The moon. So close and yet so far since the 1970’s. There was a time when the United States was the leader in space exploration. It was a matter of national pride. Then it stopped and somehow we changed to a nation of war without end and supplying arms to anyone who would buy them, friend or foe. Imagine a world where we focused on something to make life for all humanity better….imagine a world where right wing U.S. fascists didn’t say that space exploration was a waste of time while designing missile defense systems that probably won’t work, cost way more, and are probably going to be bypassed by a container bomb, a suitcase bomb, or a big plane flying into a skyscraper. I like to imagine a future focused on exploration and creating a better world society rather than one focused on wars without end…but then, I have a very fertile imagination.
DARMSTADT, Germany – Europe’s first spacecraft to the moon ended its three-year mission Sunday with a planned crash, hitting its target after ground controllers had to maneuver it around a looming crater rim.
The SMART-1 spacecraft slammed into volcanic plain called the Lake of Excellence at 1 1/4 miles per second right on time. The impact was captured by observers on Earth, and scientists hoped the resulting cloud of dust and debris would provide clues to the geologic composition of the site.
“That’s it — we are in the Lake of Excellence,” said spacecraft operations chief Octavio Camino as applause broke out in the European Space Agency’s mission control center in Darmstadt, Germany. “We have landed.”
Minutes later, a video screen on the control room wall showed an image of the bright flash from the impact. The infrared image was captured by the Canada France Hawaii Telescope on Mount Kea, in Hawaii.
“It was a great mission and a great success and now it’s over,” said mission manager Gerhard Schwehm.
During its months in orbit around the moon, the spacecraft scanned the lunar surface from orbit and took high-resolution pictures. But its primary mission was testing a new, efficient, ion propulsion system that officials hope to use on future interplanetary missions, including the BepiColombo mission to Mercury slated for 2013.
SMART-1 was launched into Earth’s orbit by an Ariane-5 booster rocket from Kourou, French Guiana, in September 2003. It used its ion engine to slowly raise its orbit over 14 months until the moon’s gravity grabbed it.
The engine, which uses electricity from the craft’s solar panels to produce a stream of charged particles called ions, generates only small amounts of thrust but only needed 176 pounds of xenon fuel.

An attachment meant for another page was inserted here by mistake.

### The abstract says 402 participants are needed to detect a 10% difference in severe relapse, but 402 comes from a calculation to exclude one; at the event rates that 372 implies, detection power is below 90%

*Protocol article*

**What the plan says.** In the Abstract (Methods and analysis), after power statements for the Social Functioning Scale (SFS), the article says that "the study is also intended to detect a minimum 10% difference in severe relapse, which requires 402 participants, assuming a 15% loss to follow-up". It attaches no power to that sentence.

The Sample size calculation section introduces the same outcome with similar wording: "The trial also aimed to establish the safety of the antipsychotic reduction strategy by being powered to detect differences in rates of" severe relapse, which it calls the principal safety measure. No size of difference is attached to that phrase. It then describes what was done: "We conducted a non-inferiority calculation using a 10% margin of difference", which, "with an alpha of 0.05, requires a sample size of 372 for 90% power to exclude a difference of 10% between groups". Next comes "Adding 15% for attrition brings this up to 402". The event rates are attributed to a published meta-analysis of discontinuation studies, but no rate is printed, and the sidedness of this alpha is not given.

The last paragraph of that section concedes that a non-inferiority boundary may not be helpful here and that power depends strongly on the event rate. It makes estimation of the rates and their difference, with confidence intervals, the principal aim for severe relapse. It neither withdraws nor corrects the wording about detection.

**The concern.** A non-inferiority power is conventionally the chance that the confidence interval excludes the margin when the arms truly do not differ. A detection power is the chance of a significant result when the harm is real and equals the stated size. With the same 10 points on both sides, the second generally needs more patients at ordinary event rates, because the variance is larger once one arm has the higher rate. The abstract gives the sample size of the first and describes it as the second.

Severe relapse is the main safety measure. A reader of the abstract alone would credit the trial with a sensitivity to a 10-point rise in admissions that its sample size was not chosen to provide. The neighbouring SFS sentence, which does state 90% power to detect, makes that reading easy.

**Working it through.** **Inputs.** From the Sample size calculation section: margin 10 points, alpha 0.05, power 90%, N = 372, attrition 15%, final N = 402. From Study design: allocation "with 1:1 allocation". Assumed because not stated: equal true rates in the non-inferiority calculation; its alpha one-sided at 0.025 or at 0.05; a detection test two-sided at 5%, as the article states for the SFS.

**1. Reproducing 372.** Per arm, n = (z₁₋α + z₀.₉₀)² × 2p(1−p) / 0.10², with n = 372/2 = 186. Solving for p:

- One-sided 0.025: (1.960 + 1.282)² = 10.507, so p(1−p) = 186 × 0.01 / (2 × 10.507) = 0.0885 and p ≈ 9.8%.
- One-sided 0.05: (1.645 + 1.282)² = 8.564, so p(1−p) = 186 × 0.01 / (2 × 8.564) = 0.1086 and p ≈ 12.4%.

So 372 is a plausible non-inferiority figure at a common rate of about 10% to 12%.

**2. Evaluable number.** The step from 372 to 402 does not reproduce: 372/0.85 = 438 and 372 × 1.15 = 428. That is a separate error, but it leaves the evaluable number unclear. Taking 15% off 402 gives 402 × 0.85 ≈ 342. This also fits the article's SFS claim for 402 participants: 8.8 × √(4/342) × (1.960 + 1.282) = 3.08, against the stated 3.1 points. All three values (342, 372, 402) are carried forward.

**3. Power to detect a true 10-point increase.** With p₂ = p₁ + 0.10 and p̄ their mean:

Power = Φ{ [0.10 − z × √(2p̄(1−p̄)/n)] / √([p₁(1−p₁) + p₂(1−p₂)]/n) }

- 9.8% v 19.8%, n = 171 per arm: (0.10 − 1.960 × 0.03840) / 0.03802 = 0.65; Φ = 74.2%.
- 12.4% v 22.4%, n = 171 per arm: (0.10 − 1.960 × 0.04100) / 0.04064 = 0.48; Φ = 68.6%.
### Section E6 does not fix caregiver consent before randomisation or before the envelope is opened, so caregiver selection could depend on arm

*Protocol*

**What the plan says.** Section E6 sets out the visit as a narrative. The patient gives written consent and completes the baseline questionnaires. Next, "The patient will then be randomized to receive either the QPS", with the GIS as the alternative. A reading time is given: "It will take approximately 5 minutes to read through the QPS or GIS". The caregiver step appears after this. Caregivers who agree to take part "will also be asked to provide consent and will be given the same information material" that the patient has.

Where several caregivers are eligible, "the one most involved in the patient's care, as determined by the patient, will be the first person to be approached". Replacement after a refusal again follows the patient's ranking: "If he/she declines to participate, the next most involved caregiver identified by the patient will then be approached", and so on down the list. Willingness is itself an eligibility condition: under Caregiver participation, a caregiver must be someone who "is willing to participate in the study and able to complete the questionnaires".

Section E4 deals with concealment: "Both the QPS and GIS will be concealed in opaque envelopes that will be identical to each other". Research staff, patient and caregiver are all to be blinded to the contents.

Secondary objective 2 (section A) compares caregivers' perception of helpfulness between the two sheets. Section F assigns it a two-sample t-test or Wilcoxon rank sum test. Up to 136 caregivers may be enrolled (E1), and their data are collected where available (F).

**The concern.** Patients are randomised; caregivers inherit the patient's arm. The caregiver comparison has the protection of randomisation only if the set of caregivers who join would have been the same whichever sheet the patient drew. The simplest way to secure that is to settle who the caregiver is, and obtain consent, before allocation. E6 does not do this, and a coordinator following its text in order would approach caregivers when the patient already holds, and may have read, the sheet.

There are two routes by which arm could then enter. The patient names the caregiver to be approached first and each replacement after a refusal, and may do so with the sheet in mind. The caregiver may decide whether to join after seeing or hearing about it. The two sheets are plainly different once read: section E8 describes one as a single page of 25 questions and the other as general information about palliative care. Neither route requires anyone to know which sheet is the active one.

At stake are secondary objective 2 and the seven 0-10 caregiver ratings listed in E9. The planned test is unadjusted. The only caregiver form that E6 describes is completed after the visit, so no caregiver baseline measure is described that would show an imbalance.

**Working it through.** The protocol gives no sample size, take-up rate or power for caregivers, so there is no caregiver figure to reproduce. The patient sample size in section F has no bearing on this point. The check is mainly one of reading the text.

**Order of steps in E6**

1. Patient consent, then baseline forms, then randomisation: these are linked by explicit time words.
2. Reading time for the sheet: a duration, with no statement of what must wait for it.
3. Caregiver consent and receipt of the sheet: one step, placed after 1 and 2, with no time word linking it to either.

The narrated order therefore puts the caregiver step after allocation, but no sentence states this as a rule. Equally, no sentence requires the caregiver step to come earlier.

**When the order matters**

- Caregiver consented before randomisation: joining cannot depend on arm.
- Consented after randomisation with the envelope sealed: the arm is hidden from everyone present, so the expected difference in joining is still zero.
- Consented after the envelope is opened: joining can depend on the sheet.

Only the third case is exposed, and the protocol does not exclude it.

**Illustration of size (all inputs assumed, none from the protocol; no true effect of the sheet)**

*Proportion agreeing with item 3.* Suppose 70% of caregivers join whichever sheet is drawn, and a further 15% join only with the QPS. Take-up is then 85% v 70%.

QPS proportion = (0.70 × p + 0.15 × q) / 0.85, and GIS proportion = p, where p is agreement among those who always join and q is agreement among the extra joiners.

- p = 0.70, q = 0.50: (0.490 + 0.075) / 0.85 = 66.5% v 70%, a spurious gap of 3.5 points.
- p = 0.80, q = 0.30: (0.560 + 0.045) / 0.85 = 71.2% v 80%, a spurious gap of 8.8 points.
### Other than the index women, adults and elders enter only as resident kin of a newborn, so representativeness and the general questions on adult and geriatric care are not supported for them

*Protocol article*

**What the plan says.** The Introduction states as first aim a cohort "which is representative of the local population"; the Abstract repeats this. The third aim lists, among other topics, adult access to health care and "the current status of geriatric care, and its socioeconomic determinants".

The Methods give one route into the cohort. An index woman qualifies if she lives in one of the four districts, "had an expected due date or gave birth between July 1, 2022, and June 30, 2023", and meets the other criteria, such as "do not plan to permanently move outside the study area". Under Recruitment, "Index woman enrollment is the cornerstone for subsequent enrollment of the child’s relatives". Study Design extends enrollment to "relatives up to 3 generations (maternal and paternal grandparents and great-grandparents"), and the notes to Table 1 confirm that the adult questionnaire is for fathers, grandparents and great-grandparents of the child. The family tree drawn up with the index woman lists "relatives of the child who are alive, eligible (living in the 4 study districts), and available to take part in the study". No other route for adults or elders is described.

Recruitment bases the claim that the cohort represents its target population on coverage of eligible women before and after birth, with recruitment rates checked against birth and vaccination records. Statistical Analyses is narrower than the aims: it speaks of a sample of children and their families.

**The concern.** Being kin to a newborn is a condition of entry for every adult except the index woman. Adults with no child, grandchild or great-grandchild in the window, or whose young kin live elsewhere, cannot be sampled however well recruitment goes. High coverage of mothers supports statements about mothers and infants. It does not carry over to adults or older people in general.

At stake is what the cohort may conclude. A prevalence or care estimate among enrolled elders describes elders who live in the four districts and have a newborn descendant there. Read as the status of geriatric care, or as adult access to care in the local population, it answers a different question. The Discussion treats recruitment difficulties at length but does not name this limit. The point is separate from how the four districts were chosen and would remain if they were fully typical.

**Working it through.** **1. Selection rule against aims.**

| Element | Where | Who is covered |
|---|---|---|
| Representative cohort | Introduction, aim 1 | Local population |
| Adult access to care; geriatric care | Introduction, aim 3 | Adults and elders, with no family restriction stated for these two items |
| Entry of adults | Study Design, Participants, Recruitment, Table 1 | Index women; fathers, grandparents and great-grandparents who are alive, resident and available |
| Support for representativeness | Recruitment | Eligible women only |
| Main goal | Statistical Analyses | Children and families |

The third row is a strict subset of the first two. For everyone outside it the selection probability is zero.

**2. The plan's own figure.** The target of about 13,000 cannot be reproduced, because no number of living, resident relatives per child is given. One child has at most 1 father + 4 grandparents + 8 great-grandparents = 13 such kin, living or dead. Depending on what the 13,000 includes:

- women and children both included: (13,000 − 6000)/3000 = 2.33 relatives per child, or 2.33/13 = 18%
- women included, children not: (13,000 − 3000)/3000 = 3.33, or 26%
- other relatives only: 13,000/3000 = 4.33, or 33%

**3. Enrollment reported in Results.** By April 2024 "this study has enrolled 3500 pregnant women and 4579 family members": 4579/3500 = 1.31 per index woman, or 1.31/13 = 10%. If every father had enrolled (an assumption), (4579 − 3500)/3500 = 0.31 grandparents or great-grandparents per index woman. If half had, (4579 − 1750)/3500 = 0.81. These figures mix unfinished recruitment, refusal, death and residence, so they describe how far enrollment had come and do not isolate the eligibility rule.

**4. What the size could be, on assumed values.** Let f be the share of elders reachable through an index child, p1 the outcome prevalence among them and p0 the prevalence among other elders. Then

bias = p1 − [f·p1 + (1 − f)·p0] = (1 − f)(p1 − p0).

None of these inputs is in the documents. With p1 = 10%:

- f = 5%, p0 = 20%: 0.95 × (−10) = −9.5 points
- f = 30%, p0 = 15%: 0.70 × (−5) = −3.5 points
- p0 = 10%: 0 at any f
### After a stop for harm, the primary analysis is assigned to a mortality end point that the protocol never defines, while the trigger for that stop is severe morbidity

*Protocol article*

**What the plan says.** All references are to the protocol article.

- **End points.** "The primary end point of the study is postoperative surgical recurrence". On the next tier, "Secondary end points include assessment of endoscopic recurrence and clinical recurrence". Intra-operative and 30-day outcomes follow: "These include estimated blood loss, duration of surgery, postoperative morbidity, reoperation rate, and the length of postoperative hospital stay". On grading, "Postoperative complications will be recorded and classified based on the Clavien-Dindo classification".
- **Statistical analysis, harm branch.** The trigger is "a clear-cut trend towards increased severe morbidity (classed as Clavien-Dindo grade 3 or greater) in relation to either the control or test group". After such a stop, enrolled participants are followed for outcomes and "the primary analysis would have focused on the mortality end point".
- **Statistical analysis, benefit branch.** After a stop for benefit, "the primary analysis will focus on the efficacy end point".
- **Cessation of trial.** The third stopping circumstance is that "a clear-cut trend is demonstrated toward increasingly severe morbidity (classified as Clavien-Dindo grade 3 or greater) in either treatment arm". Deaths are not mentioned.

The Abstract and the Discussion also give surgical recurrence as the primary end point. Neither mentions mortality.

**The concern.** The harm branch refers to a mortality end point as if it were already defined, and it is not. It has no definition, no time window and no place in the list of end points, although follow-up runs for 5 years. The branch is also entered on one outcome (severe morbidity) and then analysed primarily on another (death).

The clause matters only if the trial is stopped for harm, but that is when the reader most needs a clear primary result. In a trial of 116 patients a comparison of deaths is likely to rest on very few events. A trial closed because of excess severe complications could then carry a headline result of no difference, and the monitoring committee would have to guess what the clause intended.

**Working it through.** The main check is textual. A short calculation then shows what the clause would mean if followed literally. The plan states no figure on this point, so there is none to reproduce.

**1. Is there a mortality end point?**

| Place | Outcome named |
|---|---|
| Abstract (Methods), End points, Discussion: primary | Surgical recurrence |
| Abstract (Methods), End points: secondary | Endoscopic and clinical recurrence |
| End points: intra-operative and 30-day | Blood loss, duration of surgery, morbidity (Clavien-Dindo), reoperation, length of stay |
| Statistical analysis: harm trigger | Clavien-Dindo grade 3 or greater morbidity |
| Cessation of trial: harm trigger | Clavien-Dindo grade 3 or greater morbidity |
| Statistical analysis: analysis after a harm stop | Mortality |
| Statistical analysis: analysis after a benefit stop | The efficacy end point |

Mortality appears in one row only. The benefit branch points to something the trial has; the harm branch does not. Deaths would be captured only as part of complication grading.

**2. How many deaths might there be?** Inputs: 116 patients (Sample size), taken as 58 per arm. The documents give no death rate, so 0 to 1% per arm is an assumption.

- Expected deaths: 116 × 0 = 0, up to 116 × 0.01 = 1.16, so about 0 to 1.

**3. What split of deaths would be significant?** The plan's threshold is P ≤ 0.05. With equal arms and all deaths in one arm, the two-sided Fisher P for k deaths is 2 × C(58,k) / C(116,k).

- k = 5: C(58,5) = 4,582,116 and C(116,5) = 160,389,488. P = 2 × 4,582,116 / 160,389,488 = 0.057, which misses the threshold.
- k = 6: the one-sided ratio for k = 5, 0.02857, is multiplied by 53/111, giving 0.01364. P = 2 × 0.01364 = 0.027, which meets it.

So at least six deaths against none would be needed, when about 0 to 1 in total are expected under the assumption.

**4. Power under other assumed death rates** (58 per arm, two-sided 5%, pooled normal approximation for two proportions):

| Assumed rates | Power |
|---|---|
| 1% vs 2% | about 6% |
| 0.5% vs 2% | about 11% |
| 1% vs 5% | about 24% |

Ground controllers learned to adjust to the slow but continuous acceleration from the ion engine, requiring them to check the craft’s course more often in contrast to the one-time push from a rocket. U.S. astronauts on Apollo missions flew to the moon in just three days, launched by giant Saturn-V rockets.
The craft’s X-ray and infrared spectrometers have gathered information about the moon’s geology that scientists hope will advance their knowledge about how the moon’s surface evolved and test theories about how the moon came into being.Although the moon has been explored by astronauts in several places, the new data covers the moon’s surface as a whole.
On Saturday, mission controllers had to raise the craft’s orbit by 2,000 feet to avoid hitting a crater rim on final approach. Had the orbit not been raised the craft would have crashed one orbit too soon, making the impact difficult or impossible to observe.
The maneuver had to be carried out quickly in the early hours of Saturday, and operations chief Camino acknowledged that “we were under some stress.”
SMART-1, a cube measuring roughly a yard on each side, took the long way to the moon — more than 62 million miles instead of the direct route of 217,000 to 250,000 miles. But ESA did it for a relatively cheap $140 million.
The spacecraft also been taking high-resolution pictures of the surface with a miniaturized camera, sending back its last close-up images just minutes before the impact.
Europe’s 1st lunar mission reaches moon